California Business Schools Somewhat Buffered from State Budget Cuts
The University of California system is grappling with a $800 million budget cut, but its business schools have been less seriously impacted than some other areas because less of their funding comes from state coffers, the Financial Times reports.
Professional schools like UCLA’s Anderson School of Management and Berkeley’s Haas School of Business, because they cater to executives as well as students, draw a much smaller proportion of their funding from the state than do undergraduate schools, the FT reports. They also raise more through philanthropic donations and other revenue streams, the FT added.
“We are on a sound financial footing,” Haas Dean Richard Lyons told the FT, adding that the school’s range of MBA programs and its masters in financial engineering have helped cushion the effect of the budget cuts. “They have become very helpful revenue streams in a downturn,” he said.
Haas also has worked to increase philanthropic giving, though it still falls short of levels enjoyed by private universities, Lyons added.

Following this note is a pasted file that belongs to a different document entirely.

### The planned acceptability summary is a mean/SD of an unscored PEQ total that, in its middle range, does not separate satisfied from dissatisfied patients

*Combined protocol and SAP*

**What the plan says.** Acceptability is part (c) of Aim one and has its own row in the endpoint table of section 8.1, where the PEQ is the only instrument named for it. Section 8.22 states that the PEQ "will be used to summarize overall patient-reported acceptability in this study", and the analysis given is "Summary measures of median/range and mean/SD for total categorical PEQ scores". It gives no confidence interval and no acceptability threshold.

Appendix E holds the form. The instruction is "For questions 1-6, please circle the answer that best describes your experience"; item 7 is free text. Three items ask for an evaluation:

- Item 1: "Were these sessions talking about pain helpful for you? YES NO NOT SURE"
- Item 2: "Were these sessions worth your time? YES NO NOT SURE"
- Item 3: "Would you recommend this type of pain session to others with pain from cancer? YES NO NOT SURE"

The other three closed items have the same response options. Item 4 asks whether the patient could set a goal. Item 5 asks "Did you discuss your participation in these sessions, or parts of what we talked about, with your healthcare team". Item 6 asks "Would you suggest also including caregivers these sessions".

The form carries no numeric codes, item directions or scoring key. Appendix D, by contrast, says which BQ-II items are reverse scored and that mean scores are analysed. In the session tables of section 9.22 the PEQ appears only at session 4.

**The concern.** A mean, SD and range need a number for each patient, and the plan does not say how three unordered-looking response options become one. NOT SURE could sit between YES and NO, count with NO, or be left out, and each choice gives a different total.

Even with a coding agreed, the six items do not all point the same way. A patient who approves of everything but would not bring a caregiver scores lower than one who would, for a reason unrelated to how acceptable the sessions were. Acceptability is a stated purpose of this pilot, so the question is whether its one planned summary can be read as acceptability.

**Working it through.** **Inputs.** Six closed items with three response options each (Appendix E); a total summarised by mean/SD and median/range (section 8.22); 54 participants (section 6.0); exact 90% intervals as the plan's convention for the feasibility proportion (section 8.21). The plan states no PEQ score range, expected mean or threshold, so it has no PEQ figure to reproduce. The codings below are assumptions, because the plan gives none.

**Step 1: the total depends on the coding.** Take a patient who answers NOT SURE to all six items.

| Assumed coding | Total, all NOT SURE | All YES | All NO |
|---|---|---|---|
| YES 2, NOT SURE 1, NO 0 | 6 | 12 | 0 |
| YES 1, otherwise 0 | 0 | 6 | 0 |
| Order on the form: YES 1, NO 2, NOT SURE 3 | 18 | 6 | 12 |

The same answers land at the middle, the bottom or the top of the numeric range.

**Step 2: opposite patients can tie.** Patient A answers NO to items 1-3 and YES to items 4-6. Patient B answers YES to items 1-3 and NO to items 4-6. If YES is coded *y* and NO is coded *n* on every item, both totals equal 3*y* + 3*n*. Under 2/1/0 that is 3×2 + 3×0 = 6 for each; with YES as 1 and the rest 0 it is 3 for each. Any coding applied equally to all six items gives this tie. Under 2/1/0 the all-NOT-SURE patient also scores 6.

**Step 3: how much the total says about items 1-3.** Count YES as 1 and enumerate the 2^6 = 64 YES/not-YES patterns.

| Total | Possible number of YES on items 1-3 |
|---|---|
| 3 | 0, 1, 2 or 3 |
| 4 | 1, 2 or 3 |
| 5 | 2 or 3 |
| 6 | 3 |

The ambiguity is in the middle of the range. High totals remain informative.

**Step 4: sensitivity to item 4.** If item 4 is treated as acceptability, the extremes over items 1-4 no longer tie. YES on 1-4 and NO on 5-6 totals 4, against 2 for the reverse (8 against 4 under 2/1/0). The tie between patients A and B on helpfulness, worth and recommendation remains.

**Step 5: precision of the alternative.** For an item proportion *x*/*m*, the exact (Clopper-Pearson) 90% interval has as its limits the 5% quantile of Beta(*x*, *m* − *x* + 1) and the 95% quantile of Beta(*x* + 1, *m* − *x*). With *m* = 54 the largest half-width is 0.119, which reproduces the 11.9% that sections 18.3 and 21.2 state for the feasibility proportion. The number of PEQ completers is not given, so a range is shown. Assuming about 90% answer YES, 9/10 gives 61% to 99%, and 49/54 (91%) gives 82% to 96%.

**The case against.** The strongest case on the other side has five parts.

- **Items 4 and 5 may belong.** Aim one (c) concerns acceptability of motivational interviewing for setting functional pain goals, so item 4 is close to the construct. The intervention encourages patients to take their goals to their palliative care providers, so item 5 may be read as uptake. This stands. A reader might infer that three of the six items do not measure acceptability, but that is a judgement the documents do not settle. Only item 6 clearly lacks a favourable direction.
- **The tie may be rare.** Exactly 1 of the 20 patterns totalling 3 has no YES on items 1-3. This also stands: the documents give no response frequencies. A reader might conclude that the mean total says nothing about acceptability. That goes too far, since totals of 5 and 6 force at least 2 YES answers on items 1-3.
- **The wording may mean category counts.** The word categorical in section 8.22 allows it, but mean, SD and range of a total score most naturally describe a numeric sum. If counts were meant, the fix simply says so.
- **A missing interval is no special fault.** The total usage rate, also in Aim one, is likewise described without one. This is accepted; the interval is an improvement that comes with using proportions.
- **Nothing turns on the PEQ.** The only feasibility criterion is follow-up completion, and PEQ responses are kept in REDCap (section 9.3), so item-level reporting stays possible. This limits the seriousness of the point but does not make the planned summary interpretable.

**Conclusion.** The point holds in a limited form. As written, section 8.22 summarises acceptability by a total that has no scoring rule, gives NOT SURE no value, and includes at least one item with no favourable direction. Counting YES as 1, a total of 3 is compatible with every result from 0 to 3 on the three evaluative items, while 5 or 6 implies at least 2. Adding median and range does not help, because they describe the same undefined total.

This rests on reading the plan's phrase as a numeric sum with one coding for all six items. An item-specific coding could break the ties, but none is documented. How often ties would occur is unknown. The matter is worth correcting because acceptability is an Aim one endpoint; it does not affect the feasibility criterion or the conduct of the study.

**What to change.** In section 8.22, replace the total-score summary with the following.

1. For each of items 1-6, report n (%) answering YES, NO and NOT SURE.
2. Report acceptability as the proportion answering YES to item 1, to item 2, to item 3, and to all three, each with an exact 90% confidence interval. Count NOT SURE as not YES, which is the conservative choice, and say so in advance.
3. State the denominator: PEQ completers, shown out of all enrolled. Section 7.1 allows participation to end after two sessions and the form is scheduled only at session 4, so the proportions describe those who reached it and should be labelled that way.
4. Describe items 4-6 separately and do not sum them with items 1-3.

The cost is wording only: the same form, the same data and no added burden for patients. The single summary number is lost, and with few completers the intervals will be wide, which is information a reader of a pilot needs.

UCLA Anderson, too, has worked to encourage greater philanthropic giving in an effort to reduce reliance on public funds, the FT reports. “We get about 20 per cent of our budget from the state. As long as the other 80 per cent is fairly robust, we will be less affected [by cuts],” Anderson Dean Judy Olian told the FT. Even so, Anderson was forced to raise tuition fees by 10 to 12 percent and cut some staff salaries in order to absorb the state budget cuts.
Though business schools, with their alternate revenue streams, are less impacted by the current budget crisis, Olian stresses that legislators can’t let education’s share of state revenue continue to shrink. “I think that is short-sighted. Higher education is the future of a knowledge-based economy,” she told the FT.
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